Wolfbiter reviews Spring Thing 2024 -- Social Democracy (all main festival reviews complete)

Pass A Bill by Leo Weinreb
Playtime: 20 minutes

This made me want to talk about:

  • This game is funny and had a lot of bits that made me laugh and pause to jot them down (the only item in your inventory at the beginning is “your dignity”; far from being overambitious, the player character starts with the goal of renaming a post office; the only way to read the changes other politicians make to your bill is to return to your sad legislator desk each time). I was engaged and entertained for the whole playthrough.
  • The UI and gameflow are smooth and player-friendly—it’s easy to explore the different available endings because there’s an option to go back a short distance, and the game did a good job tracking my pathing and what I had explored even as it got fairly complex.

My fervent wish:
Satire of the “wildly exaggerated events” type is the most effective when it points in the direction of an underlying truth. For example, in Sorry to Bother You (2018), an evil corporation has been exploiting its workers and basically treating them like slaves. This corporation later turns out to be secretly turning workers into human-horse hybrids for productivity, yet when this gets revealed he company is feted by the public for its innovation. While these specifics are unrealistically exaggerated, whether or not the plotline works depends on whether the viewer agrees they’re pointing in the same direction as the truth—a viewer who doesn’t think corporations exploit workers or society tacitly allows this exploitation probably won’t connect much with those elements of the movie.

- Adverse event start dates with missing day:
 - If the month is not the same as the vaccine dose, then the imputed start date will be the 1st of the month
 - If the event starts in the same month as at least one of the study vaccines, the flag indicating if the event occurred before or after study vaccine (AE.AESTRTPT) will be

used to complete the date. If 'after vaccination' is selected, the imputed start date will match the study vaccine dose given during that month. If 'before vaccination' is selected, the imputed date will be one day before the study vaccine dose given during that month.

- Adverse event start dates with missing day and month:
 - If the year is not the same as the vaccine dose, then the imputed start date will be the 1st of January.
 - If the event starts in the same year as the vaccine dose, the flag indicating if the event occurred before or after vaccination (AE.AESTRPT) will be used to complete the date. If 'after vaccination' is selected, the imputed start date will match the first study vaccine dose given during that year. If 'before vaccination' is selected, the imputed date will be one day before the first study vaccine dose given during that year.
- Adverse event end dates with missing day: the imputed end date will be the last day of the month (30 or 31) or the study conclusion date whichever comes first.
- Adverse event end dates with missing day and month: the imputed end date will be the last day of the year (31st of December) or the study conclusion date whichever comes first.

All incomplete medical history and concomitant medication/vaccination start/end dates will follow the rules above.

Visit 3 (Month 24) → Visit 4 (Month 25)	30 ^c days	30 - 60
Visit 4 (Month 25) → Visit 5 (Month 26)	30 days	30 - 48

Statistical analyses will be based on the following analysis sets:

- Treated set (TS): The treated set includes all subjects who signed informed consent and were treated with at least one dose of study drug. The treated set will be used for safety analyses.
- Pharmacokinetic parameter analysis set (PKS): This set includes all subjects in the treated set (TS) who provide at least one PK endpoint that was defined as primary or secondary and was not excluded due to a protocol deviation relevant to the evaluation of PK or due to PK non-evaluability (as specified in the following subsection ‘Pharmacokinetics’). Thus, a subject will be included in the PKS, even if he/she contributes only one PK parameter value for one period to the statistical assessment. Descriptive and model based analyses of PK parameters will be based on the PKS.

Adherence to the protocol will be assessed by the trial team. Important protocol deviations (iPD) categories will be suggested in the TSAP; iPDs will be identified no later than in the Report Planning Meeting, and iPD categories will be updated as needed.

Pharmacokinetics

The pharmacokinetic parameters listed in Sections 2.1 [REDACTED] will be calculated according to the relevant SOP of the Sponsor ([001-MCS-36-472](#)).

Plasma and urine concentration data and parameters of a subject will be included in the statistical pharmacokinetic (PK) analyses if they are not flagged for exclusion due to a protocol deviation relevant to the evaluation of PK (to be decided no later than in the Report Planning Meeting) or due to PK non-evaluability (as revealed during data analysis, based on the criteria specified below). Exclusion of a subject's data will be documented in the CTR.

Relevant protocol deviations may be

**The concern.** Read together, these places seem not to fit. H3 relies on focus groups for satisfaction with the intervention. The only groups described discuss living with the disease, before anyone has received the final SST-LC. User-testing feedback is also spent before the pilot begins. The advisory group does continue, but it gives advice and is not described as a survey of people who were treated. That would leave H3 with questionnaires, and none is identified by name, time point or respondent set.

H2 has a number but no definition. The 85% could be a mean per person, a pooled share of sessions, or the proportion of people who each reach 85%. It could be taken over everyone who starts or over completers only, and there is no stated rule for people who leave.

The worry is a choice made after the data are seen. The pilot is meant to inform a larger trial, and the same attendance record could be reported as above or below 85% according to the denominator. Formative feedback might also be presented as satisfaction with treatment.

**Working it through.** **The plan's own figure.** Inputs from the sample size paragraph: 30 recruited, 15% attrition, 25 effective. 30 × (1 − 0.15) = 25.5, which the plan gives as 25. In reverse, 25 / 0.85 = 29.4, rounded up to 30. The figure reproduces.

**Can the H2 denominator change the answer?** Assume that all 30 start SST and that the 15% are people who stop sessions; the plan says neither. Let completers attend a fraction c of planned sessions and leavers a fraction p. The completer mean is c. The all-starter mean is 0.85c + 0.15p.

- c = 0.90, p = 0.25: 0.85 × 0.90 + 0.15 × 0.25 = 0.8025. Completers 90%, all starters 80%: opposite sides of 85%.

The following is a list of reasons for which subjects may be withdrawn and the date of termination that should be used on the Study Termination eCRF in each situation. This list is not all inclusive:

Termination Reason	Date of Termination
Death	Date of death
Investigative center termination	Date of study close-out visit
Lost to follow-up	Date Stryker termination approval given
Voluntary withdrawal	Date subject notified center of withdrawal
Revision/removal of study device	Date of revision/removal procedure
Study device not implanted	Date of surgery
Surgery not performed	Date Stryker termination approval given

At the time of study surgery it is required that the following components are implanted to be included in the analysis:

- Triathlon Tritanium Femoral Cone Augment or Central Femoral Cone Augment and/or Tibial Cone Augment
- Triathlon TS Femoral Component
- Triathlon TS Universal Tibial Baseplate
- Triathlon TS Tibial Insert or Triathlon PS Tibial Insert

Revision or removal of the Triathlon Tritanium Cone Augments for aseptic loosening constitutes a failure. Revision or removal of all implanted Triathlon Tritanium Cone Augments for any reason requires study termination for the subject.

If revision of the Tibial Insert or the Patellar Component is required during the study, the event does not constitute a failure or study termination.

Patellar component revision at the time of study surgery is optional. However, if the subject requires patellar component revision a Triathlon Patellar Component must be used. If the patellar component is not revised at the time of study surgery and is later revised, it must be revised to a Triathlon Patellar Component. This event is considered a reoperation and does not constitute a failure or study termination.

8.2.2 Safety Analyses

Coming back to Pass a Bill, if we apply that interpretive scheme, then the exaggerated events of the plot suggest that the real-life problems with the political system lie in the direction of all politicians secretly being the same and belonging to the same backroom cabal, and said cabal being capable of passing any bill it wants by telling all politcians which way to vote. These don’t strike me as the biggest set of issues with the real-world political systems I’m familiar with.

In gestalt, funny and engaging, well designed with a smooth interface, but I’m not sure it points to a real-world issue.